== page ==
Sunday, 26 June 2016

Monthly Soundtrack Reviews: Uncharted 4 - A Thief's End

Soundtrack: Uncharted 4 - A Thief's End
Album Art Source
Year: 2016
Composer: Henry Jackman, Alex Belcher (with a few hints of Greg Edmonson's scores peeking through) 
Stand Out Track: For Better or Worse
Works Well With: Big adventures,  relationship drama.

This review is spoiler free!

For the record, I am still sad that Greg Edmonson, for whatever reason, didn't return to score this game. The Uncharted 3 soundtrack is one of my all time favourites. But Henry Jackman isn't slacking here. The music for Uncharted 4 is fantastic. Well, okay, I'll be honest, it grew on me. A lot of music needs a few plays to be really appreciated. It's alright to not like something the first time.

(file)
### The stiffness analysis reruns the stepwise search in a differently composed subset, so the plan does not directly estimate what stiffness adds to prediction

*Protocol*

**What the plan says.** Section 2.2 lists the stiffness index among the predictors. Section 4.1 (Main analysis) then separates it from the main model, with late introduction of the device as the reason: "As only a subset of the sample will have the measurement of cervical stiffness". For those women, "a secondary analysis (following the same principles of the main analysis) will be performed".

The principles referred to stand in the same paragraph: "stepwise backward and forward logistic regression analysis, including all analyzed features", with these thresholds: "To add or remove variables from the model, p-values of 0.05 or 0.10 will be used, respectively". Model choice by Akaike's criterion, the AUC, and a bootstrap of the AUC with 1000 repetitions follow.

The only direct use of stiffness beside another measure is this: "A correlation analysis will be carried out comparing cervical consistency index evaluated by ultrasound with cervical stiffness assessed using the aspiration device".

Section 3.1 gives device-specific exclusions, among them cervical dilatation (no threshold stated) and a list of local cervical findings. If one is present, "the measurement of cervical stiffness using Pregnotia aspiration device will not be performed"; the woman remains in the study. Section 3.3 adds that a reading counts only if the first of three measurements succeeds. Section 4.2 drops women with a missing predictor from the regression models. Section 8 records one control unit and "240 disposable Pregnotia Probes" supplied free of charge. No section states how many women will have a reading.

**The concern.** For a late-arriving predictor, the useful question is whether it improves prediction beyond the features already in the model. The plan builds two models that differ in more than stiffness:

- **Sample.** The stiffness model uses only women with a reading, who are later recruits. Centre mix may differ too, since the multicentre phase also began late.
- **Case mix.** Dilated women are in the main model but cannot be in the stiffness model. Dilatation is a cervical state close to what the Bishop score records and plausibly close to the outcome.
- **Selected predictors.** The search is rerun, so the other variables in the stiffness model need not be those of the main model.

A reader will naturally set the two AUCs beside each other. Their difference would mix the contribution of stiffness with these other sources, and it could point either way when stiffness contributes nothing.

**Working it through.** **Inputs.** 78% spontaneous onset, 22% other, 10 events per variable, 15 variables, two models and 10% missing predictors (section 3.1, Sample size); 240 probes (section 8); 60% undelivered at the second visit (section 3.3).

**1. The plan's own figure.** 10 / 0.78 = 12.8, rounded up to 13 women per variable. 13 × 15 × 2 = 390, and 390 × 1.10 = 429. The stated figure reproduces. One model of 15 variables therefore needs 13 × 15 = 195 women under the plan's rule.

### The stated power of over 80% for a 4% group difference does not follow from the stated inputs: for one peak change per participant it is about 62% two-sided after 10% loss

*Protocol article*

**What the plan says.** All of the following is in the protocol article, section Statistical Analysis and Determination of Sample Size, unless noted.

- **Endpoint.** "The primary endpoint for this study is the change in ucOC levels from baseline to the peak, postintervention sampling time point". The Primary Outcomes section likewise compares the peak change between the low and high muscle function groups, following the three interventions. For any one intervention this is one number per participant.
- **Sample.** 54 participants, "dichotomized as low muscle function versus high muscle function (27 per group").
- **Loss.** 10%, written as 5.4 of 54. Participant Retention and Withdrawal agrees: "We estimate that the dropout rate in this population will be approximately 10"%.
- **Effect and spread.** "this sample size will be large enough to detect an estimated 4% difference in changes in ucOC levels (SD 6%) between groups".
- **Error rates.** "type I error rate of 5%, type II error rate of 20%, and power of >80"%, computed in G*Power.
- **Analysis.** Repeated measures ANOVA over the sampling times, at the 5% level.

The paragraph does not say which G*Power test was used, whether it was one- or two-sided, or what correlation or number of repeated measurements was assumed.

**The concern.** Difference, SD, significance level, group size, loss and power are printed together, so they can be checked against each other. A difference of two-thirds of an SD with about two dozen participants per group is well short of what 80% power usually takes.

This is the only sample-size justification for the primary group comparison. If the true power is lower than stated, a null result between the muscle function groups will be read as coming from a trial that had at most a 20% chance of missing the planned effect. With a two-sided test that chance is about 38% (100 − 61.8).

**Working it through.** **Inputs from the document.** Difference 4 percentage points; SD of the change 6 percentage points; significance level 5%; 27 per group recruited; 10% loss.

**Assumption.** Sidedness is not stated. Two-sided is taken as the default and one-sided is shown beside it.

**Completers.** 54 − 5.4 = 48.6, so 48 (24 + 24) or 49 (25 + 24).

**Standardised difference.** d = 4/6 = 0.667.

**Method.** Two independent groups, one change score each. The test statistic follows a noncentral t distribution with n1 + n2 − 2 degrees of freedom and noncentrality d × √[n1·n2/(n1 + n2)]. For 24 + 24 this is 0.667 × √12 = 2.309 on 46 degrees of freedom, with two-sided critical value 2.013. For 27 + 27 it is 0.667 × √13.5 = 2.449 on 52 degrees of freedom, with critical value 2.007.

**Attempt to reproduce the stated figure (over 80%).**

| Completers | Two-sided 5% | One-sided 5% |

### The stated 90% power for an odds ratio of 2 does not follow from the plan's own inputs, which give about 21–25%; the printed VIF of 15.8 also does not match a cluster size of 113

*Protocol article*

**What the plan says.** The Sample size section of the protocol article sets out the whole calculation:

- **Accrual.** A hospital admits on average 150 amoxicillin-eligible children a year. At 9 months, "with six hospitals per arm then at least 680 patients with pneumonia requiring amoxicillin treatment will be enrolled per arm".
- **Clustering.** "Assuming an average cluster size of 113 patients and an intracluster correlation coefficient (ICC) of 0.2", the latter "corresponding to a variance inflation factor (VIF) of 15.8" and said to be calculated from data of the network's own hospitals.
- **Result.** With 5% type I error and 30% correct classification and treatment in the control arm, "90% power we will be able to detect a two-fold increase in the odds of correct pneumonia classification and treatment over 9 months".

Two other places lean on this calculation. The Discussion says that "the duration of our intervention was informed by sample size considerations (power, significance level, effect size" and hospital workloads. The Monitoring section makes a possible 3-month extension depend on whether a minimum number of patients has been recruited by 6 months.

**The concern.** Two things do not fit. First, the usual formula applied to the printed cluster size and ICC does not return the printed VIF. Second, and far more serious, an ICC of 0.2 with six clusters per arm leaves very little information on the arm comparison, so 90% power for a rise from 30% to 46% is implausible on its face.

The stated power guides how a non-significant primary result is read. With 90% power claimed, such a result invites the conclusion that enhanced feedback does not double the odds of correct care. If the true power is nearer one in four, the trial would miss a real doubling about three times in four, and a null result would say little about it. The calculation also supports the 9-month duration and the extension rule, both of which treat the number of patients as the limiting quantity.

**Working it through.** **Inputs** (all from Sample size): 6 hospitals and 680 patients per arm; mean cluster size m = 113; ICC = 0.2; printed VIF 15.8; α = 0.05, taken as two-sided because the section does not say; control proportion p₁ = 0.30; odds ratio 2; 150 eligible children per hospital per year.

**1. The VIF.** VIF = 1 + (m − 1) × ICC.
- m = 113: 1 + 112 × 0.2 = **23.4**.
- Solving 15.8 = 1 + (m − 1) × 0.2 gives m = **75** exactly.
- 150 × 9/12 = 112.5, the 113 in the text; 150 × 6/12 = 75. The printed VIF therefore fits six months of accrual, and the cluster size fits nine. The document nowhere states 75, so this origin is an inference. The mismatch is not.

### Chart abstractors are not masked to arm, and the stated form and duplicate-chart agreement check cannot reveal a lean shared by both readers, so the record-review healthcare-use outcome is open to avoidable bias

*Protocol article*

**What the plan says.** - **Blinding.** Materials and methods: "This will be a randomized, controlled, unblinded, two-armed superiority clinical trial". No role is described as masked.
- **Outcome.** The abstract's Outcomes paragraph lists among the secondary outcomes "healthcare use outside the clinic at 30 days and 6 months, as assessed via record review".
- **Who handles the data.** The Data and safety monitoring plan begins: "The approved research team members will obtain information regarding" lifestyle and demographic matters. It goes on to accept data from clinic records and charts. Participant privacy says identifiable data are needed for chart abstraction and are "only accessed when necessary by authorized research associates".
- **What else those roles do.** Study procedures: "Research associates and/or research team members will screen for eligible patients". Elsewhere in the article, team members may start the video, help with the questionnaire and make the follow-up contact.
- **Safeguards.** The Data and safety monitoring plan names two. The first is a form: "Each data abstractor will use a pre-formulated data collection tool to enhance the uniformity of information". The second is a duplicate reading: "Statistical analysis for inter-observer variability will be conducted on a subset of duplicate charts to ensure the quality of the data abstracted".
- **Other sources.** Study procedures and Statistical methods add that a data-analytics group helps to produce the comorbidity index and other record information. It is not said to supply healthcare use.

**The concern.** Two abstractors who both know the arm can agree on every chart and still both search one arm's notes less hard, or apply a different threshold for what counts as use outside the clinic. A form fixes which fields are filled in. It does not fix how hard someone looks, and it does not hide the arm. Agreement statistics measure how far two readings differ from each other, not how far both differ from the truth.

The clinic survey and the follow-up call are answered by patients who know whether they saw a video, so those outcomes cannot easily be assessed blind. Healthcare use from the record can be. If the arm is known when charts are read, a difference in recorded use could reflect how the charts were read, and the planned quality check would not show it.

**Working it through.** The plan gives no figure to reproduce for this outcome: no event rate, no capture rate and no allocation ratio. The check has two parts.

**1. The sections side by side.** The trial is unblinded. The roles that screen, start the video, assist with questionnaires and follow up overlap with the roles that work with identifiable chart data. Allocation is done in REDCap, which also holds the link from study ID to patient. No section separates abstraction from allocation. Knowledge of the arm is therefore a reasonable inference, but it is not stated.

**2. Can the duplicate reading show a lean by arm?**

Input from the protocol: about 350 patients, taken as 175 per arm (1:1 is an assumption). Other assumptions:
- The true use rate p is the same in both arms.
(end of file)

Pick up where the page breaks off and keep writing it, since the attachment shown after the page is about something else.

So, a couple of things hit me the first time I heard this score in game:

1) I love the arrangement of Nate's Theme (called A Thief's End this time around). The use of strings and drums added weight to an already brilliant piece of music. It was nearly my stand out track, but I wanted to go with something Jackman composed himself.
2) It does, at times, sound too much like Jackman's score to Captain America: The Winter Soldier. It's the brass/drum/string combination in tracks like Meet Me In Paradise that really sound similar. I'd say that's Jackman's musical signature. It does sound intense for sure!
3) The mellower pieces really capture the game's quieter, more thoughtful mood.
4) It sounds a bit generic action movieish at times.